Carly Simon is writing memoir of her friendship with Jacqueline Kennedy Onassis. The book, to be titled Touched by the Sun, will be published on Oct. 22 by Farrar, Straus and Giroux.
“How do you write about a close friend?” Carly Simon muses in her new book, “Touched by the Sun: My Friendship with Jackie” (Farrar, Straus and Giroux), out Tuesday. (The NewYork Post)
Simon and Onassis met at a party on Martha’s Vineyard and began what is described in a press release as an “improbable, but lasting friendship.” The release describes the book as “an intimate, vulnerable, and insightful portrait of the bond that grew between two iconic and starkly different American women.”
In a statement regarding the forthcoming work, Simon said, “When I first met Jackie, I didn’t imagine we had that much in common, much less expect her to become my book editor, confidant, protective mother figure, and mischievous pal. She arrived when I least expected to make a new friend and she stayed up
It’s hard to believe she’d welcome this book, even though it comes 25 years after her death, of non-Hodgkin’s lymphoma, at 64.
When you worship the sun, you often get burnt. Early in their relationship, Jackie, by then a book editor, contracts with Simon to do a children’s book, and asks the singer to name her price. She does, only to have Jackie tell her, years later, that the $25,000 she requested was chicken feed.
Simon seems oblivious to the fact that Onassis lowballed her on a book deal, then admitted it.Getty Images
“Carly, you were screwed,” Jackie says. Never mind that it was she who did the screwing.
As she downs her wine and explores the bread basket, Simon’s heart races. She wonders if Jackie’s stood her up. What if she’d changed her mind about her, “decided I wasn’t worth knowing further?” Frantic, she runs to the bathroom, locks herself in a stall and pops a Valium.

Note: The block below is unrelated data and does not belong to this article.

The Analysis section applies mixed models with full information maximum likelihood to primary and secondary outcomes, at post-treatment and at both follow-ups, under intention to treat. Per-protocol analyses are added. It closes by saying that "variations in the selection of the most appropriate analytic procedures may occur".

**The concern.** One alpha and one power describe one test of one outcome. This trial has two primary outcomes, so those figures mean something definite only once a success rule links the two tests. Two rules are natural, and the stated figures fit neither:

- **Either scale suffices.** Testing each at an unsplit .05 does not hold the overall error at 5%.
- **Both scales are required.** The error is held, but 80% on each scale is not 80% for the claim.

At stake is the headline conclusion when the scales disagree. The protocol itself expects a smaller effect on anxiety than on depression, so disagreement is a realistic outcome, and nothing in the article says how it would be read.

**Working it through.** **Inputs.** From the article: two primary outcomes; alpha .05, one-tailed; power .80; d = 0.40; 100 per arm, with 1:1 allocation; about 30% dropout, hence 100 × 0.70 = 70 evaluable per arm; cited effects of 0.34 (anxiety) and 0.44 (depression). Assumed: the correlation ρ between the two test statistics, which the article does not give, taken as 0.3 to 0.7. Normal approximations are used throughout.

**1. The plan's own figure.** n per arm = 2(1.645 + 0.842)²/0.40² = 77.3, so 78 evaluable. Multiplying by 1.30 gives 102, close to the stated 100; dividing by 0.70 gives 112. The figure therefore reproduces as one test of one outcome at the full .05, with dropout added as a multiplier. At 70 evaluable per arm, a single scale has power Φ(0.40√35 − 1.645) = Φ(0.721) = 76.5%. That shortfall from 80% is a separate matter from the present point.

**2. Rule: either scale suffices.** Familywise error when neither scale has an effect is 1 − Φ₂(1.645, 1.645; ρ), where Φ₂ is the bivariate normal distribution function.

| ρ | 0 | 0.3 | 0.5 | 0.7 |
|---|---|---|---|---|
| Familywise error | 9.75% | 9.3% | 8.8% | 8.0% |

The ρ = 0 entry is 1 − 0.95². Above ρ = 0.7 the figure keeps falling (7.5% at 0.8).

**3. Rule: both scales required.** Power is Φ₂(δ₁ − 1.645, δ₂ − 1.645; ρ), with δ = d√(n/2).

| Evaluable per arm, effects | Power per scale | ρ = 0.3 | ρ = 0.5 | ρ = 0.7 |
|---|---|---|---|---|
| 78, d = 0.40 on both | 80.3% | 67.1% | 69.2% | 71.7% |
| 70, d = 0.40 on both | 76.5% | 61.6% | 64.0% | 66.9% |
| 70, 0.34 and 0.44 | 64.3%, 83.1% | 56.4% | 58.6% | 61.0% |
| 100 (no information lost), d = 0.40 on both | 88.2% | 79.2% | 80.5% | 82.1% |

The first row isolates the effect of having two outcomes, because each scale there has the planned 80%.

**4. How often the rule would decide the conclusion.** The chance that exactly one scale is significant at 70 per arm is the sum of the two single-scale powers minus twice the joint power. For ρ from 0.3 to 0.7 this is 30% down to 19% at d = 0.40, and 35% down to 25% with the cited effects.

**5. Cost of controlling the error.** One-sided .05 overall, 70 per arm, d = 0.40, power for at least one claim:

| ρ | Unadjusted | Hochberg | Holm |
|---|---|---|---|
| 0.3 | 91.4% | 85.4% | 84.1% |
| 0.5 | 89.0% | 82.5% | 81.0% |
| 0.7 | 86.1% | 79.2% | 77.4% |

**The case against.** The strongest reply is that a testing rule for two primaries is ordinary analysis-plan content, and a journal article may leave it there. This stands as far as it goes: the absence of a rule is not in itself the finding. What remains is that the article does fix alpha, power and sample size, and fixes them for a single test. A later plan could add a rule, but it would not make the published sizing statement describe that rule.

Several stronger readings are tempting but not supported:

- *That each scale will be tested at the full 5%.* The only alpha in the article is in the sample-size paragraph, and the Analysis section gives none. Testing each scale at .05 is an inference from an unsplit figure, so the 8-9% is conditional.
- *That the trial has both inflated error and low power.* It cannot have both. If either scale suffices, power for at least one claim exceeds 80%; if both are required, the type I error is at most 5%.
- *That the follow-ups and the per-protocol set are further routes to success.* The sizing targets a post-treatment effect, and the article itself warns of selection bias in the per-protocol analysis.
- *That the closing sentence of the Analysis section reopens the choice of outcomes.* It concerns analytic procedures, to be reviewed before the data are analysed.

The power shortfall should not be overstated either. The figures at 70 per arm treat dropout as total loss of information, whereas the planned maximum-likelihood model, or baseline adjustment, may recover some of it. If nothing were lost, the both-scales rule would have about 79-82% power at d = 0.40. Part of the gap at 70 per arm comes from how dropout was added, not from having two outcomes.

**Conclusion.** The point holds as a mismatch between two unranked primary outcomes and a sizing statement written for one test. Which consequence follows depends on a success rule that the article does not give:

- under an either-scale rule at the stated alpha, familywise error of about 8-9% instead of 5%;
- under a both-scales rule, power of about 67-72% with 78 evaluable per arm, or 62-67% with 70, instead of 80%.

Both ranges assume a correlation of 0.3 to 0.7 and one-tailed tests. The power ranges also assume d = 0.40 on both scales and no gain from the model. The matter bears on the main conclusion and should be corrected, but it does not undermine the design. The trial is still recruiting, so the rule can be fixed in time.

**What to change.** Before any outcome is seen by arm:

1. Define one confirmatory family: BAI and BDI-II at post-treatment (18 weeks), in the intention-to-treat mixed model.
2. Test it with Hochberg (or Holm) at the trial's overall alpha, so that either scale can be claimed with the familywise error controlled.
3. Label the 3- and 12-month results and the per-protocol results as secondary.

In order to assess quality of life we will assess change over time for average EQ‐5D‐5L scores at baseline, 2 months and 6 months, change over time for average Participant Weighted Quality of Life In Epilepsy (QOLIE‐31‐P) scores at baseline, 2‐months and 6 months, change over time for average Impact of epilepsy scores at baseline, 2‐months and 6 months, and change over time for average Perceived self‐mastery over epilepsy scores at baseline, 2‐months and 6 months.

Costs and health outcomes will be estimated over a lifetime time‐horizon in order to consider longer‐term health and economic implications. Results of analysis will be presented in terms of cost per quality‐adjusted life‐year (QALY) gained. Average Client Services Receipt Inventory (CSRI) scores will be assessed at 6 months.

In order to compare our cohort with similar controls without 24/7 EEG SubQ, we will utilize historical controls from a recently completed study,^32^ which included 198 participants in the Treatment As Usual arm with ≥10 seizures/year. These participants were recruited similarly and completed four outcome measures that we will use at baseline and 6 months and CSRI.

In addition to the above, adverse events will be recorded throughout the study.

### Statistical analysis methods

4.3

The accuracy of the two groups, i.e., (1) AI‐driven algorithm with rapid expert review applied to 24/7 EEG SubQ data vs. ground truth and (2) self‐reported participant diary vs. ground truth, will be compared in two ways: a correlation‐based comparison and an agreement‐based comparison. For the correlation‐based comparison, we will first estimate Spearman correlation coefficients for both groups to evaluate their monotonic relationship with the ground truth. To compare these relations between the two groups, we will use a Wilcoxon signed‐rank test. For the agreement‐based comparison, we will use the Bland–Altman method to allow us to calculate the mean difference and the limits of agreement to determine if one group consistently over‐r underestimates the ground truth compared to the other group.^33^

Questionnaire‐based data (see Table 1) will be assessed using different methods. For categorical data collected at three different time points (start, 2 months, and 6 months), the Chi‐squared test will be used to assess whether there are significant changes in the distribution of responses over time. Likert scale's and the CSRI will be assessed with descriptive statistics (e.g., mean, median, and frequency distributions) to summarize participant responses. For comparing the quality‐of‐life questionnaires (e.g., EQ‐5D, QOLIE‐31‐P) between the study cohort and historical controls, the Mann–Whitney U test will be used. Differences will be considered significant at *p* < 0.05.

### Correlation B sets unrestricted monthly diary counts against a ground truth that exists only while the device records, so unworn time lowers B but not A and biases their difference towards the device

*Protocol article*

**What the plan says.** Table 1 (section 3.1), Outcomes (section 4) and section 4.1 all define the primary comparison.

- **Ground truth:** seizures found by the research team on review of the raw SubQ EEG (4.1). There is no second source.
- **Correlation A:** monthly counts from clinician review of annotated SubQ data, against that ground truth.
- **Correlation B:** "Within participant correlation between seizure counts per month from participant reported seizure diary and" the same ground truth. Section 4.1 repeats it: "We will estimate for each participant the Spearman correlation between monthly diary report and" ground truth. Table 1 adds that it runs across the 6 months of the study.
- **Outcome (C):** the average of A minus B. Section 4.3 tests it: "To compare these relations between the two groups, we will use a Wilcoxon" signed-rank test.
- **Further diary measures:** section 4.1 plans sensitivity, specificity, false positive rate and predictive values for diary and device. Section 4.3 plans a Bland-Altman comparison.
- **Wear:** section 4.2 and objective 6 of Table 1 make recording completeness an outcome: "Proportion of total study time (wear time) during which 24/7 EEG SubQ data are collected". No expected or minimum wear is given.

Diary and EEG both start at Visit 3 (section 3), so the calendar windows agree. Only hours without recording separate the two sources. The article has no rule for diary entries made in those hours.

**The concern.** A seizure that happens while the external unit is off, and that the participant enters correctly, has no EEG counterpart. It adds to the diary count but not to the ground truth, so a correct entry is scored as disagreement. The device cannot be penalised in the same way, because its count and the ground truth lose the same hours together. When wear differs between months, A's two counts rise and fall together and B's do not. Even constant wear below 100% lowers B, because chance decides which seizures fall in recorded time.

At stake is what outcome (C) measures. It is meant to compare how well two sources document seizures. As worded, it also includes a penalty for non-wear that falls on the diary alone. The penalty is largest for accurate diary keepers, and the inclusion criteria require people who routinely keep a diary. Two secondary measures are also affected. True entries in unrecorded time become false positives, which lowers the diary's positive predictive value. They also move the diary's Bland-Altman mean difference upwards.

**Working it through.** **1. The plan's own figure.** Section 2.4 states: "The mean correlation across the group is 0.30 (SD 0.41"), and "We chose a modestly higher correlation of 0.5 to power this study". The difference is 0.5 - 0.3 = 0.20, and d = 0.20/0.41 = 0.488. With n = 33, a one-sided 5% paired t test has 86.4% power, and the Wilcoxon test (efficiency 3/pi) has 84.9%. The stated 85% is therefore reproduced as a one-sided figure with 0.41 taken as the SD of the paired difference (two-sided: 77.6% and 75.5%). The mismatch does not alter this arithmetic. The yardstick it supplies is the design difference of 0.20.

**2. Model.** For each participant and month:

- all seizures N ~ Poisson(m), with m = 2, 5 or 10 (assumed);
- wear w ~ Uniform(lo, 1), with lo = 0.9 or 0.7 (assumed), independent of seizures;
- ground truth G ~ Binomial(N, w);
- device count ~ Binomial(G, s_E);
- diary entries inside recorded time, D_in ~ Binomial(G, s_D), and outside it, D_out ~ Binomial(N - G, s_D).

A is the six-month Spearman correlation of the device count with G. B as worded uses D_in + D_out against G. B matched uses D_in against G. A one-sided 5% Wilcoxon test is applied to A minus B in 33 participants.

Jackie arrives at last, having been stuck in an elevator. She laughs it off, while Simon dissolves with relief. Her neediness knows no bounds.
When Jackie asks Simon to find a band to play daughter Caroline Kennedy’s wedding, the musician is not only flattered, but grateful. She books the band and even sings with them. It never occurs to her how canny Jackie was to snag a Grammy- and Oscar-winning artist for free.
Years later, Simon scours the city to find the only movie theater not showing Oliver Stone’s “JFK.” After meeting Jackie in the ladies’ room — where the former first lady waited in a stall for Simon’s all-clear whistle — the two settle in to watch “Bugsy.”
Just before the film starts, Simon asks her pal if she’ll ever see “JFK.”
“No, Carly, NO,” Jackie responds, and slumps into her seat.
That scene, raw and achingly real, is a rare moment in a book full of details that feel borrowed or apocryphal: the alligator scrotums used to upholster the bar stools of Onassis’ yacht; Jackie’s reaction to the fuss Simon was making over having the Clintons to dinner.
“Oh, Carly, for Christ’s sake,” the former first lady supposedly cried, “it’s just another president!”
After all is said and sung, Jackie remains elusive, a mystery wrapped in an enigma. And Simon knows it.
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